Plantarfascitis is one cause of foot pain. It is not unusual for patients to ask me if pain in their heel or sole of their foot is plantarfascitis. Some times it is, and sometimes it isn’t. Luckily there are low tech tests that help me tell the difference between say plantarfascitis or neuropathy. Below is the definition and causes of plantarfascitis and natural, drug-free treatments that are available.

What is plantarfascitis?

The classic presentation of plantarfasciitis is a sharp heel pain that radiates along the bottom of the foot. The pain is often worse when getting out of bed in the morning or when standing up after sitting for awhile. I have also seen presentations where the foot pain is over the entire bottom of the foot. Or, it can be in the center of the bottom of the heel or to the back portion. The pain can also be over the inside portion or outside portion of the heel. I find that the area that hurts often has something to do with what is actually the cause of the pain. People who run or are on their feet a lot can get plantarfascitis, but really, anybody can get it. The good news is that 95% of these people can be helped with conservative care and not need surgery.

What causes plantarfascitis?

Plantarfasciitis develops when repetitive use irritates and inflames the tough connective tissues along the bottom of the foot. The person’s foot may roll in too much (pronate) or roll out too much (supinate). This rolling causes stress on the sole of the foot that can lead to plantarfascitis.  Dropped arches or flat feet can contribute to plantarfascitis. Calf muscles that are too tight are also a common cause of plantarfascitis.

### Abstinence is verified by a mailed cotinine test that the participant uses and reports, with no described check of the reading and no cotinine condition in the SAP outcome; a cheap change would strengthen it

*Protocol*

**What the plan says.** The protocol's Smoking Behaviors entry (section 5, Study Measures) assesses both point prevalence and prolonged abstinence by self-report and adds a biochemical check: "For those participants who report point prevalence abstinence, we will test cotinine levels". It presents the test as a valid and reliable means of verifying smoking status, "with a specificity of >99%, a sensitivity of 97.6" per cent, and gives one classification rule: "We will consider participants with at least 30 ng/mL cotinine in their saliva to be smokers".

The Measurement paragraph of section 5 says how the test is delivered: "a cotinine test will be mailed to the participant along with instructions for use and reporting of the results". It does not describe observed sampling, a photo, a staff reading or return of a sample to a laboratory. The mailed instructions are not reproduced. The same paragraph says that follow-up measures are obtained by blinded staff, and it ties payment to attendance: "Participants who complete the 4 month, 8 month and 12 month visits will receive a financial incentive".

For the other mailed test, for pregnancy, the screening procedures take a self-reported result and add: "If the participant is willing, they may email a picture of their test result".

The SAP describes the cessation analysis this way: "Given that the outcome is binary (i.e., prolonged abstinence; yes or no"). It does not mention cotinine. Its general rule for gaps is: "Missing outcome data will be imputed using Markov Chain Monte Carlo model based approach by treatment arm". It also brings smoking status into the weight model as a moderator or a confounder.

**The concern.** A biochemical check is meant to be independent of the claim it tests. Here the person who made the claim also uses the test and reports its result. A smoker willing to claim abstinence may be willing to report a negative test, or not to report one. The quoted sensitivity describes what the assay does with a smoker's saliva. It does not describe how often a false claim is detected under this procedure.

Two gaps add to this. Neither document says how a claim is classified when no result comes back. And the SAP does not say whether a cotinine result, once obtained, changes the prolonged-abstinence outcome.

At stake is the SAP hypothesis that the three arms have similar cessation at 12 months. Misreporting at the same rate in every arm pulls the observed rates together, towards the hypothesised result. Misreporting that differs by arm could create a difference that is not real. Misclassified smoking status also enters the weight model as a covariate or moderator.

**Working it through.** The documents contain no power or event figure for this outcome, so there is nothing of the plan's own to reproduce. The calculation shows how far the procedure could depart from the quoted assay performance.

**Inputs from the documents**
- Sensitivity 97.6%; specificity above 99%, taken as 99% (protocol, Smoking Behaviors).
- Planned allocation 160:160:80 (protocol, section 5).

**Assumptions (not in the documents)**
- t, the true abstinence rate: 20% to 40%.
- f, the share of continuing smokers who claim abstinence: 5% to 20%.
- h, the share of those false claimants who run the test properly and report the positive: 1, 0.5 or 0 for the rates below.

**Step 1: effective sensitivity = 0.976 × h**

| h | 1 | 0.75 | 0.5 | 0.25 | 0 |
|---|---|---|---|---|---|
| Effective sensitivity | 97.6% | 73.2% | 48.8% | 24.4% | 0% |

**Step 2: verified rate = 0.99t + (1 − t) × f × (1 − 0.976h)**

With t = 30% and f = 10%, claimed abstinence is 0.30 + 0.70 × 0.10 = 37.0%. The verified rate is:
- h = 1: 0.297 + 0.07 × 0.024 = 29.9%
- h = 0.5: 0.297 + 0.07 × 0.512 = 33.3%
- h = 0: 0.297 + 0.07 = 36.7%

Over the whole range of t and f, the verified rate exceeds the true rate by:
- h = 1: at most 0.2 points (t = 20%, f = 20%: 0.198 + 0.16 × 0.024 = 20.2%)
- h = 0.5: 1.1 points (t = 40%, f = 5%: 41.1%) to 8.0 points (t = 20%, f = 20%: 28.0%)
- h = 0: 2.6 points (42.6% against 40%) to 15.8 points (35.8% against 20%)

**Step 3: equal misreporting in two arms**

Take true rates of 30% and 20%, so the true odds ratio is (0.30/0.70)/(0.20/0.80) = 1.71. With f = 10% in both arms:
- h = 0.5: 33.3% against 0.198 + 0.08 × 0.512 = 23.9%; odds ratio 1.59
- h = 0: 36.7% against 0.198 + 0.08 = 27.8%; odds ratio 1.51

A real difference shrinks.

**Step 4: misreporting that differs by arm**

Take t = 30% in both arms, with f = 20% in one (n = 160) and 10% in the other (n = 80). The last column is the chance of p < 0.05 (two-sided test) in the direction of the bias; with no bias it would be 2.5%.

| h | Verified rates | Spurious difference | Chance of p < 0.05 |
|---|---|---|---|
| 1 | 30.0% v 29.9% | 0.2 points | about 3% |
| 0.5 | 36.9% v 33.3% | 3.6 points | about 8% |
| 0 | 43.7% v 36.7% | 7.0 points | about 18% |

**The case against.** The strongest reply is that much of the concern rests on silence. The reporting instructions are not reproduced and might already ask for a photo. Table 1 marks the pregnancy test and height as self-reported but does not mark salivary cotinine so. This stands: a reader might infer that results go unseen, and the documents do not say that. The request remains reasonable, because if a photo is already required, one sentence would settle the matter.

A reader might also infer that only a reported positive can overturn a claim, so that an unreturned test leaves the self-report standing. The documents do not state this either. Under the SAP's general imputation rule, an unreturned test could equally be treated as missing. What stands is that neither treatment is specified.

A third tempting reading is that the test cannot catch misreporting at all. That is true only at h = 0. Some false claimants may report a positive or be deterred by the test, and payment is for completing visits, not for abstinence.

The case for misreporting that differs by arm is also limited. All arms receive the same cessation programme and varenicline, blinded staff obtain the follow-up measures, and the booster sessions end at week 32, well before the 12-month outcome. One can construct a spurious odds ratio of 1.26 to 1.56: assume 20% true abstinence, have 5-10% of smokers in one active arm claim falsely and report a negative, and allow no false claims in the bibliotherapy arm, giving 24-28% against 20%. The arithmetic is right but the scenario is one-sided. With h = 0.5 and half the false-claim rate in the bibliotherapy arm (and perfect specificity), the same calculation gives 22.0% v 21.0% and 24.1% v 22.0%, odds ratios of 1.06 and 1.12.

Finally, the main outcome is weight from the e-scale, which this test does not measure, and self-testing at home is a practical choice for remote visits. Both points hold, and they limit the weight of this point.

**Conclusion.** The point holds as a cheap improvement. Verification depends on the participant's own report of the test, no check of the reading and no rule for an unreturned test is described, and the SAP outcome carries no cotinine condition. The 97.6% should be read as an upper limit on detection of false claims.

Some natural treatments for plantarfascitis

  • temporary taping of the foot helps in some cases
  • Lessen the amount of activity (don’t run as much) to ease stress on the hurt foot/feet.
  • Ice massage or ice packs can reduce pain and inflammation. I suggest my patients put a plastic water bottle in the freezer, then take it out a couple times a day and roll their foot over the frozen bottle for an easy ice massage.
  • Here at the office, ultrasound can help along with transverse friction massage.
  • Vitamin C with bioflavonoids is a natural anti-inflammatory and can speed healing.
  • Chiropractic adjustment of the foot joints can also be helpful along with correcting any imbalances that are found in the hips and back
  • Orthotics to correct the foot bio-mechanics are often needed for long term correction and prevention of plantarfascitis.
  • Wearing properly supportive shoes helps as well

If you are suffering from foot pain, it is wise to seek a proper diagnosis and treatment sooner rather than later. It is important to find out if you have a condition more concerning than plantarfascitis such as neuropathy which is a form of nerve damage. Also, the longer plantarfascitis persists, the harder it is to treat and the longer it takes to resolve the condition. Here at Blomerth Chiropractic and Neuropathy Northshore at Blomerth Chiropractic, we have successfully treated these conditions for years. Or if we find you need some medical attention for a more serious condition, we have local podiatrists that we regularly refer patients to as well.

So, if you are suffering with foot pain, don’t wait to get it looked at. We are here to help if you need it. Give us a call at 978-535-6155 to request an appointment.

*From the article: Plantar Fasciitis by John K. Hyland, DC, DACBR, DABCO, CSCS in the November 2016 edition of The American Chiropractor